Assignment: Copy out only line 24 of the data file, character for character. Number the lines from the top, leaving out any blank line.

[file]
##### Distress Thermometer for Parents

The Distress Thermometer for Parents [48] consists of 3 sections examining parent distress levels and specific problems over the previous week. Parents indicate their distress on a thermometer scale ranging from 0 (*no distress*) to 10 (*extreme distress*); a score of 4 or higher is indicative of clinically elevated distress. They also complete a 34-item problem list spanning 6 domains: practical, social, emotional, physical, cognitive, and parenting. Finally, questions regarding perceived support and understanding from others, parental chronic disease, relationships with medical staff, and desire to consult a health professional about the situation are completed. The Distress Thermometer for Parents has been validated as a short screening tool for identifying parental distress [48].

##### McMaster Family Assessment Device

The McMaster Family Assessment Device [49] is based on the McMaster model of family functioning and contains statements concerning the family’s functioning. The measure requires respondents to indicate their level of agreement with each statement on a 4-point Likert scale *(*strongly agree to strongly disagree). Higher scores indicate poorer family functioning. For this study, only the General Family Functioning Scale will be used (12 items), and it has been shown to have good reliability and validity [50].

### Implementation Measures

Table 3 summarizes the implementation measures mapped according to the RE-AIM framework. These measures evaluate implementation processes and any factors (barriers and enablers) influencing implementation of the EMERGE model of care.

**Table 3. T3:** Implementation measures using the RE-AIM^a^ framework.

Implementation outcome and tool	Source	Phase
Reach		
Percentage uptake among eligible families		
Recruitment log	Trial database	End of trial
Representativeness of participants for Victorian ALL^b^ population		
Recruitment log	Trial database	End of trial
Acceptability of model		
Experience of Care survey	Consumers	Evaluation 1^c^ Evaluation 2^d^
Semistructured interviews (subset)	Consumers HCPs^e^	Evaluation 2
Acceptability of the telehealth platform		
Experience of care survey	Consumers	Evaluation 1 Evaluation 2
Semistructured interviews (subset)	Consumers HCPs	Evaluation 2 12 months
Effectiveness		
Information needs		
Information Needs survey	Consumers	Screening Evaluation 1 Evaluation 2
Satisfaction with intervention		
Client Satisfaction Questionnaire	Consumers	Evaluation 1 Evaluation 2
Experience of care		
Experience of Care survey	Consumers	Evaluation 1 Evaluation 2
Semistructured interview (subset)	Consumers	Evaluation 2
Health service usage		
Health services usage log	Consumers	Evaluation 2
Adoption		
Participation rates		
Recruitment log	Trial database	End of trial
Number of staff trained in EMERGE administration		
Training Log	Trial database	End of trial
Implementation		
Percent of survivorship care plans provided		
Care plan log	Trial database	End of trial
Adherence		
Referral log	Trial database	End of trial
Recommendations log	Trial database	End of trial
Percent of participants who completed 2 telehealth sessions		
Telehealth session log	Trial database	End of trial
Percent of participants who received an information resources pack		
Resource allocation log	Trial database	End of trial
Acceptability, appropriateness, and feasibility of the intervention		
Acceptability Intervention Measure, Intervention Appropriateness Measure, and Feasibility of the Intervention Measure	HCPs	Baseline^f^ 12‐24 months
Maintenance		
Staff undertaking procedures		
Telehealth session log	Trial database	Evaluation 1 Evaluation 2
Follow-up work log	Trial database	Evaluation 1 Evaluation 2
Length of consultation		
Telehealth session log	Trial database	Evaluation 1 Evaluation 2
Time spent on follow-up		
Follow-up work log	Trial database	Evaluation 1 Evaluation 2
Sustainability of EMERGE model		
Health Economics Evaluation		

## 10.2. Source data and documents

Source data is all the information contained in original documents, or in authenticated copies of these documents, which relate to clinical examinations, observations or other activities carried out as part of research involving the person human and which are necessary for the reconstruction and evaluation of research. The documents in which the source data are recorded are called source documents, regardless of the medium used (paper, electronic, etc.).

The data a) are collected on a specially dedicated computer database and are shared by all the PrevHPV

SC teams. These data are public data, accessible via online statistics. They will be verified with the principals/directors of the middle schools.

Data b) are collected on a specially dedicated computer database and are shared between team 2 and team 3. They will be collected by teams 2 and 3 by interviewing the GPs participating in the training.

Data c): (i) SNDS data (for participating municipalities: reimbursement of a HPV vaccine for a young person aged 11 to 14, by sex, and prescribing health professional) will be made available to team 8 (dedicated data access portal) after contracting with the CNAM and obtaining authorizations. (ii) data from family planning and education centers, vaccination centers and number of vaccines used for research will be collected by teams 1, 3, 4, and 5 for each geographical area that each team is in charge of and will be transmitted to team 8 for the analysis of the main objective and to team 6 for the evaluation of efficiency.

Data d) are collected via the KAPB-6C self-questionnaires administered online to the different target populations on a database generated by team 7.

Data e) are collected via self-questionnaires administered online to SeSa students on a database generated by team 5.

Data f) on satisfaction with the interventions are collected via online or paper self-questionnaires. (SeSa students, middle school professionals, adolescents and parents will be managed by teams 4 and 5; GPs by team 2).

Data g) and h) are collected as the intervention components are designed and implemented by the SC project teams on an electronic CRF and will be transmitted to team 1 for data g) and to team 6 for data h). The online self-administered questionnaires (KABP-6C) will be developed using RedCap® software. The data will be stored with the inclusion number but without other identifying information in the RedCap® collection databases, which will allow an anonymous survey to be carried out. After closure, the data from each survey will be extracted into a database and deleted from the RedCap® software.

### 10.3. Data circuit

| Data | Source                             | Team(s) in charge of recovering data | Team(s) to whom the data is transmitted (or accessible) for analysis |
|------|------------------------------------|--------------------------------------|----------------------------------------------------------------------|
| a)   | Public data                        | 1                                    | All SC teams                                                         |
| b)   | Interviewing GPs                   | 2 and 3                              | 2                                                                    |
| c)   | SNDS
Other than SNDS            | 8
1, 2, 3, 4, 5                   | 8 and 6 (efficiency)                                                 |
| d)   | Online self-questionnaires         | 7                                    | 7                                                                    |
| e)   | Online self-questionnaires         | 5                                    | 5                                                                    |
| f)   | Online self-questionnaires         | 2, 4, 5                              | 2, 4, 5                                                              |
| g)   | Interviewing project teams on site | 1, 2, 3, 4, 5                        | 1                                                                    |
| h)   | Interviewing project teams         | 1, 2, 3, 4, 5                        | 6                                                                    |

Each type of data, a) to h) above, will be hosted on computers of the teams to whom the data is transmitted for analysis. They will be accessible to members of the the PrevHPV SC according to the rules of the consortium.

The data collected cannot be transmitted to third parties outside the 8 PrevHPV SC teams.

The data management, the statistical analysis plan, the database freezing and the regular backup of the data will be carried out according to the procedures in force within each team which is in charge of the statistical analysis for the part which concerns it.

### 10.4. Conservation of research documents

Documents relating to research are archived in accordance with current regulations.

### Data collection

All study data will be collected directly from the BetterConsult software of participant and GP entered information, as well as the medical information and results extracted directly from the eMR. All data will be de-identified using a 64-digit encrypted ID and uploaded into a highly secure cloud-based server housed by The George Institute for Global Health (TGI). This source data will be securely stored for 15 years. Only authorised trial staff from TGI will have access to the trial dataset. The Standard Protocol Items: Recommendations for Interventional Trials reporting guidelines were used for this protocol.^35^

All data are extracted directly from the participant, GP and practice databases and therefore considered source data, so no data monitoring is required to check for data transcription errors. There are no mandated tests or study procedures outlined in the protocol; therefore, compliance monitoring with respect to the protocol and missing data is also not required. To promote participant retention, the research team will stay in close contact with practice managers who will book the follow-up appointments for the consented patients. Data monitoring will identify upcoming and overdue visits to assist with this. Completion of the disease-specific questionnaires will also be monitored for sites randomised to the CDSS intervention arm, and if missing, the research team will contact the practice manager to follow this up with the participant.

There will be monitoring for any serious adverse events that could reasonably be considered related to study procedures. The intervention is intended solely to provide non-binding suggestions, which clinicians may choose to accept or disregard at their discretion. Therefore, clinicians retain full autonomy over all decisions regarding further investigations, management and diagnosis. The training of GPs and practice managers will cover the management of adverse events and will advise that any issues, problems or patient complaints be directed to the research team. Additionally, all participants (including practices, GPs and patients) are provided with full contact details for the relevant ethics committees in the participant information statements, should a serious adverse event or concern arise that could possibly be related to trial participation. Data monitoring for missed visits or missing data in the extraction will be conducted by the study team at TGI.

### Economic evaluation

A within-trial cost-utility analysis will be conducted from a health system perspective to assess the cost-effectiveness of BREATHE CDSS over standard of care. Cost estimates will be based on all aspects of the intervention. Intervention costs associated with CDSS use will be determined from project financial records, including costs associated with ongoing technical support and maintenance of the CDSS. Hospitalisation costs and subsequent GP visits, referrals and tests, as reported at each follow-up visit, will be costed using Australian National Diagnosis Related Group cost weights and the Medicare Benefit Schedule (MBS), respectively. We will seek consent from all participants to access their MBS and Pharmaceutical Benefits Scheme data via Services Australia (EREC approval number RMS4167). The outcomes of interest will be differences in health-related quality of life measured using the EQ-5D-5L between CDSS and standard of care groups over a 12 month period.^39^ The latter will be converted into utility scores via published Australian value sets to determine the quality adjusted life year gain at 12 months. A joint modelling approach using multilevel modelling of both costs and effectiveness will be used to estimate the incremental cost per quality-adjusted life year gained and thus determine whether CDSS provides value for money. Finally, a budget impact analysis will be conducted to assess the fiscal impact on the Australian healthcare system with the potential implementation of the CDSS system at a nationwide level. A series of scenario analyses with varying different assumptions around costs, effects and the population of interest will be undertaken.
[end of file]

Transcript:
Client Satisfaction Questionnaire	Consumers	Evaluation 1 Evaluation 2